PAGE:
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Nonwovens / Technical Textiles

Lighter Than Air: Inflatable UAV Structures

Inflatable structure technologies offer advantages in military and commercial unmanned aerial vehicle applications.

Dave Cadogan

The use of unmanned aerial vehicles (UAVs) is growing, both in military and commercial intelligence, surveillance and reconnaissance (ISR) applications and in munitions with greater mission adaptability. Many Department of Defense (DoD) roadmaps for implementation of UAVs and unmanned aerial systems (UAS) have been released and indicate the need for improvements in capabilities and equipment. Frederica, Del.-based ILC Dover LP has developed an enabling technology that can significantly expand the mission envelope for numerous UAV/UAS applications.

ILCDoverA
New LTA vehicles for military applications that leverage inflatable wing technology include Global Near Space Services' Star Tower, a flying wing aerostat.

Inflatable aerostructures including wings, tails and fuselage components have been present in aircraft applications since the 1950s. These components were derived from the lighter than air (LTA) airships and fabric-covered aircraft that preceded them by decades. Recent advances in materials have brought this technology to a new level of performance, enabling its application to modern unmanned aerial systems. The single greatest benefit of this technology is that it allows compact packaging of large vehicles. It makes possible the easy transport of a robust package that rapidly expands into a vehicle of greater size and performance than any mechanical competitor. Examples include systems such as small UAVs delivered via a 155-millimeter shell from a ground asset or airborne C-130; release of a medium-sized UAV from an aerial platform such as an unmanned drone; or the rapid delivery of a large aircraft to distant locations from a transport missile.

Since 1947, ILC has been developing and manufacturing innovative aerospace structures using engineered softgoods solutions. Some of its more notable work includes the Apollo spacesuits worn by astronauts who walked on the lunar surface, the airbags that landed the Pathfinder and MER Rovers on the surface of Mars, and the M40 gas mask. For more than 40 years, the company has been designing and manufacturing LTA vehicles, including tethered aerostats, airships, balloons, and zeppelins, for civilian and military use. Over the last decade, it has been leveraging materials and structures technologies from all of its products to create high-performance inflatable UAV components.

ILCDoverB

ILCDoverC
An inflatable wing structure is shown in its packed state (top) and its deployed state (bottom).

The Need For Enhanced Capabilities
There are many diverse technologies employed in UAV systems today. Current operational needs are being met, but advancement is required to keep pace with expanding military and civilian needs. Knowledge of inflatable systems allows the system designer to realize greater possibilities outside the constraints of current technologies, thus enabling improved persistence, mobility, and capability. For many of the UAVs being delivered or fielded today, larger and more capable vehicles can be deployed if inflatable structures are used.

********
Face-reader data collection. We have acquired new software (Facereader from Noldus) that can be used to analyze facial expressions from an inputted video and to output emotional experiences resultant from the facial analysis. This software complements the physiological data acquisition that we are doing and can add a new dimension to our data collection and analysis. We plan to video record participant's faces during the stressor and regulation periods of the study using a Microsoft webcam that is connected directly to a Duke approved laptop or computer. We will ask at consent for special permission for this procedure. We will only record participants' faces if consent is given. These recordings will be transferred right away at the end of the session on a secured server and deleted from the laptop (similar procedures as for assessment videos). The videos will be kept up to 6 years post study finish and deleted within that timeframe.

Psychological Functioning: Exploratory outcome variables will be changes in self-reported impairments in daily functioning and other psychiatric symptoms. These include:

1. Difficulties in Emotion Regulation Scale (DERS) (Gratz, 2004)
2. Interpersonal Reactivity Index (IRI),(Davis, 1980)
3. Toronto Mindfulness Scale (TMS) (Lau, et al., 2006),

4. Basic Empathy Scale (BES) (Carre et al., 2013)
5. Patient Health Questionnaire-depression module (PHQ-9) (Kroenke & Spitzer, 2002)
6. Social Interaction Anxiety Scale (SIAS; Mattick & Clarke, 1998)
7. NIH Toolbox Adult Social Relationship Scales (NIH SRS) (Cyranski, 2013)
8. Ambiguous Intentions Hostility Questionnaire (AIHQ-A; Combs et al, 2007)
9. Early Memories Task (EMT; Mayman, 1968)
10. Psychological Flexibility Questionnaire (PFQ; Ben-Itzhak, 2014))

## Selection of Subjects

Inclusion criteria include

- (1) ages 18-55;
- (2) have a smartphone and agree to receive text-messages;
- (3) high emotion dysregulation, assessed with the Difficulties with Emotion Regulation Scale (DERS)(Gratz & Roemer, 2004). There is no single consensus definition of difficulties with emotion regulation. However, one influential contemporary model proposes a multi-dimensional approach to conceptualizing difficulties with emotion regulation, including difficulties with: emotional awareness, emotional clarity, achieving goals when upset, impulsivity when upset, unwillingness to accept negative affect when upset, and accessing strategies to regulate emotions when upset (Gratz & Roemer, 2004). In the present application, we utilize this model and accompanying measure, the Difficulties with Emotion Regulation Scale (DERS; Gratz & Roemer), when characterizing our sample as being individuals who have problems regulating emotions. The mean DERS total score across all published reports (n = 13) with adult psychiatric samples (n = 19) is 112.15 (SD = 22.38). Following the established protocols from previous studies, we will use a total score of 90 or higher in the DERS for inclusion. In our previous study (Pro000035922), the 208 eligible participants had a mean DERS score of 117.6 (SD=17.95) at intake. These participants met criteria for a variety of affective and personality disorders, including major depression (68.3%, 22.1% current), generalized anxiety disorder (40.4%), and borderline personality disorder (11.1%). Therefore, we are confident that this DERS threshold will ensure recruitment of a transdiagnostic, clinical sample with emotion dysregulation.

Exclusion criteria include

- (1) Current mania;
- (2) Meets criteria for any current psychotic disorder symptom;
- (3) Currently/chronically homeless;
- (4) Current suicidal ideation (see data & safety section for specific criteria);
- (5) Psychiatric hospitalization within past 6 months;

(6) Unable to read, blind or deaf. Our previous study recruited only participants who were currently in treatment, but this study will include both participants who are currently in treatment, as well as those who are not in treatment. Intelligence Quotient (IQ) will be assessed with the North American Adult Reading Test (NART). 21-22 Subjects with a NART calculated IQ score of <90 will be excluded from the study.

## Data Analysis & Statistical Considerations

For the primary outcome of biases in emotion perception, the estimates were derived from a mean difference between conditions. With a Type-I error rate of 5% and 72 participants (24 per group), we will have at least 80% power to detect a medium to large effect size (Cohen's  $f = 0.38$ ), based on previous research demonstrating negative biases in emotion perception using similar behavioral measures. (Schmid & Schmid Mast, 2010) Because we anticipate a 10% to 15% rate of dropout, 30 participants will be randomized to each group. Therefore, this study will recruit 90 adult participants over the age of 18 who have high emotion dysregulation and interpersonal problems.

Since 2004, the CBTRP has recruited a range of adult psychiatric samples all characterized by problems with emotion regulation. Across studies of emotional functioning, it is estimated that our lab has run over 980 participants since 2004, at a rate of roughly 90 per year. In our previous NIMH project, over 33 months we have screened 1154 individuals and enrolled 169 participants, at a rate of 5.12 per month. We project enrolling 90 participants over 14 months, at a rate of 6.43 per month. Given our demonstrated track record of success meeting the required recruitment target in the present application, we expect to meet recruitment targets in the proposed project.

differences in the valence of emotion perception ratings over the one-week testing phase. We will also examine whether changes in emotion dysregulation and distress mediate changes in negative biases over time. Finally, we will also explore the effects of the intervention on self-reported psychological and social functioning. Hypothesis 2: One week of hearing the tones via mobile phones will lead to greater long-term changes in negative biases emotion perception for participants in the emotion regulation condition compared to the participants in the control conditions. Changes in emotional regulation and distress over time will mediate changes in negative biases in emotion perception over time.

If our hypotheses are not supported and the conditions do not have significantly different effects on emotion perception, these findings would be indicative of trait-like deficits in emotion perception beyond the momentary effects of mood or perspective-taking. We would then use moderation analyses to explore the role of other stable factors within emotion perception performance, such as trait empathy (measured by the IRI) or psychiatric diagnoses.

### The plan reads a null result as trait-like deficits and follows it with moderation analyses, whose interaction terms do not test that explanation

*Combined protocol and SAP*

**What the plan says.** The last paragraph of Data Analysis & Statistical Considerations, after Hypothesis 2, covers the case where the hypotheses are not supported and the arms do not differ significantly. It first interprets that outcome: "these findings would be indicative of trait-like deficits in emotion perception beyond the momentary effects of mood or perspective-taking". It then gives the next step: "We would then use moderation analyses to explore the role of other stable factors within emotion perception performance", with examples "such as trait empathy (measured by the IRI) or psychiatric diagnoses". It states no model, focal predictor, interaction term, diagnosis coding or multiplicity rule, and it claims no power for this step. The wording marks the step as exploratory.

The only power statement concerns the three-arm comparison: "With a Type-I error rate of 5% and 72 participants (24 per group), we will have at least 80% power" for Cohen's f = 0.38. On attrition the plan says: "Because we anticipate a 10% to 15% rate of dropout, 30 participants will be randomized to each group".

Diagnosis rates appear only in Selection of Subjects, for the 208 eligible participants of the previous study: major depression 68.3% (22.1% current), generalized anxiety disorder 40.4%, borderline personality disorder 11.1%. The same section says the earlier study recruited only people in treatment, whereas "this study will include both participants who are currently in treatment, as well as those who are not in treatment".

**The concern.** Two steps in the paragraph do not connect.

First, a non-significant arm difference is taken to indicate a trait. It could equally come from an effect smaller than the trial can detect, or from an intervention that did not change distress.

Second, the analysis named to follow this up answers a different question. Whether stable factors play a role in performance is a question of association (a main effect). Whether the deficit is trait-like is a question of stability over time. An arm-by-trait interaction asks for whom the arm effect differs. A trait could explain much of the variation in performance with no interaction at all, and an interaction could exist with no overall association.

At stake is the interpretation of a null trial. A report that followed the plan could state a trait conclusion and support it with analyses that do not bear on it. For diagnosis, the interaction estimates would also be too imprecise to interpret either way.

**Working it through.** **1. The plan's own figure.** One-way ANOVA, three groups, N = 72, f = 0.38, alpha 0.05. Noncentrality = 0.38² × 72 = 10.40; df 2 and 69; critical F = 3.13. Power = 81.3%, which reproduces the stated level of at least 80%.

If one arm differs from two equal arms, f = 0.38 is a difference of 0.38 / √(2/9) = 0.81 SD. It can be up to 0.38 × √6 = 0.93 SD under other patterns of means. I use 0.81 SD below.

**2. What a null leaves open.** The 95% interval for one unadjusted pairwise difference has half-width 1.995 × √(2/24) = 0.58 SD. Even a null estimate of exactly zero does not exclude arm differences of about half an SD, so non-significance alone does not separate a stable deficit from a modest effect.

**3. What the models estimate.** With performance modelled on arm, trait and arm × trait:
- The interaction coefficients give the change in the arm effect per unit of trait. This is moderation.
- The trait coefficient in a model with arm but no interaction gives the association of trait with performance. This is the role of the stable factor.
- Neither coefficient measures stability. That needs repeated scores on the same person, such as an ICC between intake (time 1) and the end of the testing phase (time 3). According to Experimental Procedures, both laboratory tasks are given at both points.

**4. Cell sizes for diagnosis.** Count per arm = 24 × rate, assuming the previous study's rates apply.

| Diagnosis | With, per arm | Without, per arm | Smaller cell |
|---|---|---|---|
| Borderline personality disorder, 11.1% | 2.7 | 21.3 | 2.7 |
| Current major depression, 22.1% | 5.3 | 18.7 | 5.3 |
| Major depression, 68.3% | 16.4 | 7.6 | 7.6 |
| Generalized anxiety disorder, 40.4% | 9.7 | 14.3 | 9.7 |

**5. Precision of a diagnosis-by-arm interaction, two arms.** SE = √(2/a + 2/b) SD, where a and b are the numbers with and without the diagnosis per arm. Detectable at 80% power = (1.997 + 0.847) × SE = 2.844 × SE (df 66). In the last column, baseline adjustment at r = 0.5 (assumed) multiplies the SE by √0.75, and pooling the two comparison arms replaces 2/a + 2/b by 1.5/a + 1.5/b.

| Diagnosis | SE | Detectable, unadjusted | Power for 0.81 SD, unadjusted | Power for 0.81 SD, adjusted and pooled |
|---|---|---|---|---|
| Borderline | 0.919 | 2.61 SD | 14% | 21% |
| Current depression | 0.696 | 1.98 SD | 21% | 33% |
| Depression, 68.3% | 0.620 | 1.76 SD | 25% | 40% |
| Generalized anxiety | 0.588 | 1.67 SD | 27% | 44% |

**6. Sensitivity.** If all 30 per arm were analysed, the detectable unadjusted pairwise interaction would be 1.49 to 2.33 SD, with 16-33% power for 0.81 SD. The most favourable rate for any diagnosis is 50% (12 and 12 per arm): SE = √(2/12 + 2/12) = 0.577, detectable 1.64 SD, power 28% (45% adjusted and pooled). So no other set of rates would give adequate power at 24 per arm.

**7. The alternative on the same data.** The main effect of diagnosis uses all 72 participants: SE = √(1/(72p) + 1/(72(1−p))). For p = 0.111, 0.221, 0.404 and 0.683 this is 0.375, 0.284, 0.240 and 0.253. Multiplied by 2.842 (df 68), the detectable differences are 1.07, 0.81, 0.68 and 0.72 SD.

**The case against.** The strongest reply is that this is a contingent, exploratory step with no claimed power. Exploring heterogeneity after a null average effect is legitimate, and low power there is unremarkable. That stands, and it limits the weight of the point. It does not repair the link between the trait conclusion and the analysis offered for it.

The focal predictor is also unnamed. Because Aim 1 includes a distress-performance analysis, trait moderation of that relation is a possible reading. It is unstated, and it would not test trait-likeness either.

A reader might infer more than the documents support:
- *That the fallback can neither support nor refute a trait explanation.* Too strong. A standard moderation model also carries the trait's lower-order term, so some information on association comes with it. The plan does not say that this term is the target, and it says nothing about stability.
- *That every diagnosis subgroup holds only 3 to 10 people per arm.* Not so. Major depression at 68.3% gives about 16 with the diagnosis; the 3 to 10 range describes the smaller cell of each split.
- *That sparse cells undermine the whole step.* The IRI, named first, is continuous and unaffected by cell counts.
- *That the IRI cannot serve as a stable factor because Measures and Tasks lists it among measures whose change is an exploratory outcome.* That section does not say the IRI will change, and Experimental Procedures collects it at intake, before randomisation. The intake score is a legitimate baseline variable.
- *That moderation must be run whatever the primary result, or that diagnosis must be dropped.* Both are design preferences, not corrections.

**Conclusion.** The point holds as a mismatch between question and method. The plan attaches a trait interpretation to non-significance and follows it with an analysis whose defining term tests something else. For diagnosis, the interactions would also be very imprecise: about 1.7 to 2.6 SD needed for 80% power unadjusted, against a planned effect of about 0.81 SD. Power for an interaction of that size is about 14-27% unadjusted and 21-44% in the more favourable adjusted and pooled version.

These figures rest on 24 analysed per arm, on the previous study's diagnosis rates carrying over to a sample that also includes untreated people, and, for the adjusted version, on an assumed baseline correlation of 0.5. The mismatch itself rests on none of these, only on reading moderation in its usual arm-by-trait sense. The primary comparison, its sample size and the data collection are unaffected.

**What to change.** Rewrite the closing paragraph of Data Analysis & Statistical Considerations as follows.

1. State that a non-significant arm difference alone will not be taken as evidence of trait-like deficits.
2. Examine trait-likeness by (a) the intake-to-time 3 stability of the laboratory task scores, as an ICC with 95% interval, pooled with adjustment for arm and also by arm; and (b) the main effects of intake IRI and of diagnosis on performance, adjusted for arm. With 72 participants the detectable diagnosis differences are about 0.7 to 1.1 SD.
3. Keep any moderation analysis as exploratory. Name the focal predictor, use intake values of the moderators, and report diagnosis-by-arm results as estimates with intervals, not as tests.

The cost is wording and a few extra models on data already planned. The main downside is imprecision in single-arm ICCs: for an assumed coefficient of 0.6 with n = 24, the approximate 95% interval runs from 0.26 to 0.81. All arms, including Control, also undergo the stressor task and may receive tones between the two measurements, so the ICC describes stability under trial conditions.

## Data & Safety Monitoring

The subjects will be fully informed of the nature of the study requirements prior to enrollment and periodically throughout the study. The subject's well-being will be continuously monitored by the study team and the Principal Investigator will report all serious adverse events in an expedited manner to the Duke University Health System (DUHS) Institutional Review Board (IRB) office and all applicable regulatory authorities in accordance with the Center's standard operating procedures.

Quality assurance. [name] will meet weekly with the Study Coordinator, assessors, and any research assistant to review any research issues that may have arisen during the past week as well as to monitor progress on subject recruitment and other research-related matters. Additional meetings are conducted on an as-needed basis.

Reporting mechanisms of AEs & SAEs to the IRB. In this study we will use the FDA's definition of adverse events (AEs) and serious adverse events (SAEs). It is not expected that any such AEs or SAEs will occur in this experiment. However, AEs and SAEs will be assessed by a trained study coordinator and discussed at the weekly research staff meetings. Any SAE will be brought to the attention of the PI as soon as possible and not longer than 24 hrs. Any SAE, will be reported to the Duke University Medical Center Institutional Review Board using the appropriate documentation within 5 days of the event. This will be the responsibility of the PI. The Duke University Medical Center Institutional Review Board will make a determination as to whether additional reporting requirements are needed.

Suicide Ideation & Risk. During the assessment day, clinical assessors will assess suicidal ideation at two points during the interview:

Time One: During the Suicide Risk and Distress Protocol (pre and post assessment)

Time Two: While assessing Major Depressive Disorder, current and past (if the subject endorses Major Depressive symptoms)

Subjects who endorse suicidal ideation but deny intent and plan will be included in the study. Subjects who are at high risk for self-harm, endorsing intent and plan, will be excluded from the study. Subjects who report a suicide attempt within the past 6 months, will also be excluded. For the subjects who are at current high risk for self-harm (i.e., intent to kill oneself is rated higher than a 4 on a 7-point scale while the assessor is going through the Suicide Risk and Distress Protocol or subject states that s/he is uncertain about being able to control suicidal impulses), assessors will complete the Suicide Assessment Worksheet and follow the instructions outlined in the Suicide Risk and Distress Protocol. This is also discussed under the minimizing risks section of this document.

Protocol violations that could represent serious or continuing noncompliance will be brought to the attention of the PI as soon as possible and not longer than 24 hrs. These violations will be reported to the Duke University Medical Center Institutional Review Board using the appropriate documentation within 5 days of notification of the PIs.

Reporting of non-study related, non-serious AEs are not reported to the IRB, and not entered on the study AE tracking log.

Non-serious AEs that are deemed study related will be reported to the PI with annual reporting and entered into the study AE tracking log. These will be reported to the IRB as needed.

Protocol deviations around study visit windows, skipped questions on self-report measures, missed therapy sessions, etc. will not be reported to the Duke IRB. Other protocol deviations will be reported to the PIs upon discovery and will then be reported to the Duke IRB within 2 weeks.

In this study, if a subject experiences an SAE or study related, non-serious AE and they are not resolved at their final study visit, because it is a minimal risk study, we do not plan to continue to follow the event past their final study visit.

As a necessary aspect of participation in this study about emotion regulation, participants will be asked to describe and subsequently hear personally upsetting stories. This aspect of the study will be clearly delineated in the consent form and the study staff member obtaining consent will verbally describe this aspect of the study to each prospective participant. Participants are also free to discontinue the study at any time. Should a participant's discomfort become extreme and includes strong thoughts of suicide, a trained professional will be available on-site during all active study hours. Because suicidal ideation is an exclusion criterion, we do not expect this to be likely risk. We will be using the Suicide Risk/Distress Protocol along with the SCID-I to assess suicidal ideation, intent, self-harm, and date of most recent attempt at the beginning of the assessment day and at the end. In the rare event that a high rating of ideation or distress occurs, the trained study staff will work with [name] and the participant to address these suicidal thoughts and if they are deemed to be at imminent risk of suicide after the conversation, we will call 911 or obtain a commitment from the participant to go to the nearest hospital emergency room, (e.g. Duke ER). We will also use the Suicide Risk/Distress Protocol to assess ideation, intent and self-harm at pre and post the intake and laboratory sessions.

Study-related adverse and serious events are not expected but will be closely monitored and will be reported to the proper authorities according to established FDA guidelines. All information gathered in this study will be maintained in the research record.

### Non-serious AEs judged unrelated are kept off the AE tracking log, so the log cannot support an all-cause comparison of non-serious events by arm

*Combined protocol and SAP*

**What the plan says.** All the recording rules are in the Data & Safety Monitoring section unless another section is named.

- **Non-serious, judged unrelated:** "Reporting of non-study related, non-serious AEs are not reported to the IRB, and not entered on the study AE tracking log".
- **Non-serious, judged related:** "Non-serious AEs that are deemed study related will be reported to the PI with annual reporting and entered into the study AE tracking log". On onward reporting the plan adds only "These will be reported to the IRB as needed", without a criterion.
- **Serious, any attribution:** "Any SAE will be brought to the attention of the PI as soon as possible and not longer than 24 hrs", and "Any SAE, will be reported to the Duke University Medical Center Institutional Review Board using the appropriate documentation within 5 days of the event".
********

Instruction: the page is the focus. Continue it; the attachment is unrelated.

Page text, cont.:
Growing military and/or civilian needs include: ISR; communications; munitions; persistence; system mobility; and greater footprint with fewer assets to improve effectiveness.

ILCdoverrover
ILC Dover designed the Mars Pathfinder airbags to be highly reliable in the harsh Martian environment. The airbags are made from a silicone-coated Vectran® fabric.

Numerous examples exist for how inflatable structures can be applied to improve performance of current and planned mission scenarios. Two examples follow:
  • Studies are currently being conducted on carriage-mounted fixed-wing UAVs for unmanned drones. Post release, the rigid UAV wing rotates and the UAV performs its mission. The size of the UAV, and thus its performance, are limited by aerodynamic impacts on the mother craft and structural performance of the UAV. The use of inflatable structures in the daughter vehicle provides a larger, more capable UAV in a smaller, more aerodynamic package for undercarriage delivery.
  • Mobile military units can easily transport inflatable UAVs by backpack or small vehicle because they are highly packable compared to rigid systems. Larger aircraft per the transport weight and volume can be realized versus traditional rigid assemblies. The highly survivable nature of inflatable structures means that less experienced personnel can serve as operators and vehicle lifespan is extended. This advantage also expands the weather envelope because less care is required to operate the vehicles. The cost of logistics and training is therefore reduced.
Technology Capabilities
ILC specializes in expandable flexible composite structures that demand high reliability and operate in harsh environments. Some examples include:
  • LTA vehicles such as military surveillance aerostats, piloted airships and high-altitude vehicles;
  • high-reliability products such as Mars Pathfinder airbags, munitions decelerators and habitats; and
  • life-critical products such as spacesuits, and chemical-biological protective suits and masks.
ILC has been producing LTA UAVs of various sizes since the 1970s. These range from shipboard 56,000-cubic-foot (ft3) systems to 74,000-595,000 ft3 land-based systems. By the close of 2011, the company will have fabricated more than 230 aerostat UAVs, in partnership with aerospace prime contractors, for use in surveillance and communications operations for the U.S. government.

In the 1970s, ILC developed and flew numerous inflatable UAVs. These included delta wing vehicles that had spans ranging from 4 to 15 feet and which leveraged aerostat and spacesuit technologies in their design and construction. The vehicles packed into small volumes for transport and were easy to pilot. However, the concept was ahead of its time, and development was halted.